It’s all about story at Smith College Women’s Leadership Conference

It was a full day of speechifying at the Smith College Women’s Leadership Conference yesterday: I listened to five and gave one. Most of the presentations were good; a couple were downright excellent. Mine was standing room only, and punctuated by a sustained round of spontaneous applause. But I digress.

The theme of the conference is “Pushing Boundaries,” but the throughline running through all of the talks I saw was storytelling. Regular readers will know this warms my heart.

Stories are the saline solution of the word world. They can transport any kind of information straight to our hearts. Okay, that’s an icky metaphor. Sorry.

My point is whether you’re delivering inspirational advice, like the 23-year-old marathon swimmer who spoke at lunch, or helping people see how they can effect diversity and inclusion in their organizations, or dismantling the patriarchy with a laugh and a smile (you’ll hear more about that speech once I’ve processed it a little longer)—the medium for all of these messages was storytelling.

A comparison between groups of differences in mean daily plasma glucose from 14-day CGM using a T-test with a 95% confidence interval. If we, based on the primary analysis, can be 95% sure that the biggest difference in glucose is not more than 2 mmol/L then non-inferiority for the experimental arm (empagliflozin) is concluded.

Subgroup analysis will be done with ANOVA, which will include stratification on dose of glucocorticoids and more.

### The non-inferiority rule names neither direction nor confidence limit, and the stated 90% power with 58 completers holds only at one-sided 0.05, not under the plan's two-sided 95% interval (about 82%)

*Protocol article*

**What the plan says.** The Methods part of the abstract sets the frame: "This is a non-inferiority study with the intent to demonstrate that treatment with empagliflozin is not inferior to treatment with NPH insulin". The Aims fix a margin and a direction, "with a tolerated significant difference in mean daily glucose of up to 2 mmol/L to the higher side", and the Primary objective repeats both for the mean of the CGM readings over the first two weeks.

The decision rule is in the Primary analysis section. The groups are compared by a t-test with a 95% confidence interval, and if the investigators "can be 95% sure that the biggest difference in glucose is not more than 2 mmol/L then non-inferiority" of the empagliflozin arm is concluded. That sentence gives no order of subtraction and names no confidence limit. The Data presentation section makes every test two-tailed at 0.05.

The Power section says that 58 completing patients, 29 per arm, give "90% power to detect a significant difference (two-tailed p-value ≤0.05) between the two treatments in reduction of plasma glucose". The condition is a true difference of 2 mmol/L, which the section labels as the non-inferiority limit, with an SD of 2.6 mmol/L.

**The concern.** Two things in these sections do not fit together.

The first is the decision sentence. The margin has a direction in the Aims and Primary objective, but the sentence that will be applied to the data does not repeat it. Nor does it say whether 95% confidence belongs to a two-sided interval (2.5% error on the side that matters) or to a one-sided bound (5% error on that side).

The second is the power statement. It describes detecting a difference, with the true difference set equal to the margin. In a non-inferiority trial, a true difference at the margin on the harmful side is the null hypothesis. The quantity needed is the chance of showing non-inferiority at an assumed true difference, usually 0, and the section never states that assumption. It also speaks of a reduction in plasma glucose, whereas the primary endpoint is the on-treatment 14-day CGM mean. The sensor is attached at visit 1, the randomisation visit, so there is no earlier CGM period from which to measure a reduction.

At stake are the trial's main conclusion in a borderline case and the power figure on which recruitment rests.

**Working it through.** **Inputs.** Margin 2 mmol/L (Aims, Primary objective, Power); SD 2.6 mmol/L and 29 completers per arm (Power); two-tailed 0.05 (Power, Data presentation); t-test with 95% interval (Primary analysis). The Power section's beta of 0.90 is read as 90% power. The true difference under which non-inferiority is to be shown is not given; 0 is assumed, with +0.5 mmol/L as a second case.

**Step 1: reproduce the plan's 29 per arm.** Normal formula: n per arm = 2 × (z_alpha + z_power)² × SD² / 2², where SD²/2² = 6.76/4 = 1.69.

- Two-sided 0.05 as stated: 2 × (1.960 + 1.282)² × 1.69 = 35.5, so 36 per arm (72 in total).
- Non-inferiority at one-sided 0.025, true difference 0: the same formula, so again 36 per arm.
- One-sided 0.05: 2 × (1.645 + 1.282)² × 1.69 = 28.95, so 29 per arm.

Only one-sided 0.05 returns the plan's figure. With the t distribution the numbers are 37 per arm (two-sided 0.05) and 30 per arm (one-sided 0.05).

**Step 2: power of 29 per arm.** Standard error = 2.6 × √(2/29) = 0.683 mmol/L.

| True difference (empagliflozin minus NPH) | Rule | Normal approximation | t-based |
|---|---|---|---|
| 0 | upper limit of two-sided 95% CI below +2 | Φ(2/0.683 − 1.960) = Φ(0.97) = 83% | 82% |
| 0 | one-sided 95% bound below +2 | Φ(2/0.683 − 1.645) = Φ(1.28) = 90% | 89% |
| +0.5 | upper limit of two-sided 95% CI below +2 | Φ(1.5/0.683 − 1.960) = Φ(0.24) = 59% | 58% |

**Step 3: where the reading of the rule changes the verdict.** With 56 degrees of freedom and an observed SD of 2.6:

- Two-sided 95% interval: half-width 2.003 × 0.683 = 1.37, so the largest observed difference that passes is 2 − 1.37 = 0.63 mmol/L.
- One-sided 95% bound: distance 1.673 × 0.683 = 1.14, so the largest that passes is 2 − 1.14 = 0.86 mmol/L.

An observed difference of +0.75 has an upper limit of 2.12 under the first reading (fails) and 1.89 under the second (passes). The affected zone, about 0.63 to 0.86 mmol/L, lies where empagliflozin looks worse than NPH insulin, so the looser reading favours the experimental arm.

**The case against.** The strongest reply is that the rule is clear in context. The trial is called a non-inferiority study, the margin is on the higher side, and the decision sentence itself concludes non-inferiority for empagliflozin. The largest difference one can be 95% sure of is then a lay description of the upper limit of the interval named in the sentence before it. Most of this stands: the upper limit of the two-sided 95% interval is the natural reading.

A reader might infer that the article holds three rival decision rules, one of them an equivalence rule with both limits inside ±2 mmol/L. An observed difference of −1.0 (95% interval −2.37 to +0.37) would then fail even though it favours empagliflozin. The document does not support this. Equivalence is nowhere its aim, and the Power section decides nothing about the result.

Even introverts can tell stories, as the impressive Tori Murden McClure ably demonstrated. I blogged about her gripping memoir seven years ago. And look at what I called the post: The Power of a Story.

As I said in that ancient blog post,

“Whether it’s something that has happened to you or a story with a good moral that you’ve plucked from history or literature , the story has to have a tangible effect on you—the speaker—if it’s going to have an impact on your audience.”

I said pretty much the same thing today (it’s nice to know I’m intellectually consistent). And all of the speakers whose presentations I most enjoyed put that advice into action.

When you speak, your audience gives you their attention. Well, okay, you have to earn it. But if you want to make a good speech—and why in the world are you up there talking if you don’t?—you owe them something more than a bunch of words. You owe them a piece of yourself, a real connection, a window (however wide you care to open it) into what makes you tick and what might in fact make them tick.

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